The Upside
Credit: David Lee/STXfilms

The Upside (2019 Movie)

Rich man, poor man; white man, black man. If anything can make them unlikely lifelong friends in 125 minutes or less, it’s a Hollywood bromance. The Upside is actually inspired by the hugely successful 2011 film Intouchables, which was in turn based on the true story of a quadriplegic French billionaire and his French-Algerian caretaker.

Here, Bryan Cranston is Phillip Lacasse, a wealthy businessman left paralyzed after a freak hang-gliding accident; Kevin Hart’s Dell Scott is a freshly furloughed ex-con just looking for a signature for his parole officer when he walks into Phillip’s palatial Manhattan apartment, assuming he’s been called there for a janitorial job he already knows he doesn’t want.

Phillip, bored and depressed by the roomful of earnest applicants for a live-in aide, defiantly chooses Dell against the clear wishes of his frosty girl Friday, Yvonne (Nicole Kidman in a mostly thankless role). Dell is unconvinced (“I think your plantation is bananas, but I ain’t looking to be anybody’s servant”) — until he hears the salary.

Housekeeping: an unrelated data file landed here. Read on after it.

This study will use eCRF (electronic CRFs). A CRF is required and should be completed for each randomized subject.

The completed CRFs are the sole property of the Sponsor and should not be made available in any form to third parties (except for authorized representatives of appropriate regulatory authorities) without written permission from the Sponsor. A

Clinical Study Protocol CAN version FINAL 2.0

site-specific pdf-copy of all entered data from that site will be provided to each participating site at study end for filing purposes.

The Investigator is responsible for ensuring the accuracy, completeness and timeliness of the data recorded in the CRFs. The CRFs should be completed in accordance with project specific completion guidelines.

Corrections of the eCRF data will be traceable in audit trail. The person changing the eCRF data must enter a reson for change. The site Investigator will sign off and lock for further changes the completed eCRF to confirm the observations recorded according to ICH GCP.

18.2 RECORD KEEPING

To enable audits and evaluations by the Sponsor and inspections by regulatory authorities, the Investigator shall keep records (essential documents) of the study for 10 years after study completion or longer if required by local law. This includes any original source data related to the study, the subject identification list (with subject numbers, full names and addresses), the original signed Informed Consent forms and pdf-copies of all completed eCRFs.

Director Neil Burger (Divergent, Limitless) puts the pair through their narrative paces: Phillip will expose Dell to the wonders of kumquats and opera and modern art; Dell will go quid pro quo with weed, dollar hot dogs, and the Queen of Soul.

The racial politics feel almost willfully retro, but the actors’ charisma cuts through: Forced to work strictly from the neck up, Cranston is just the right amount of gruff; Hart, aside from a deeply unnecessary catheter scene, gives a gratifyingly prickly and vulnerable performance. Somewhere beneath this passable-enough Upside, there’s a better, sharper movie for them both. B–

The Upside (2019 Movie)
The film's racial politics feel almost willfully retro, but the actors' charisma cuts through.
  • Movie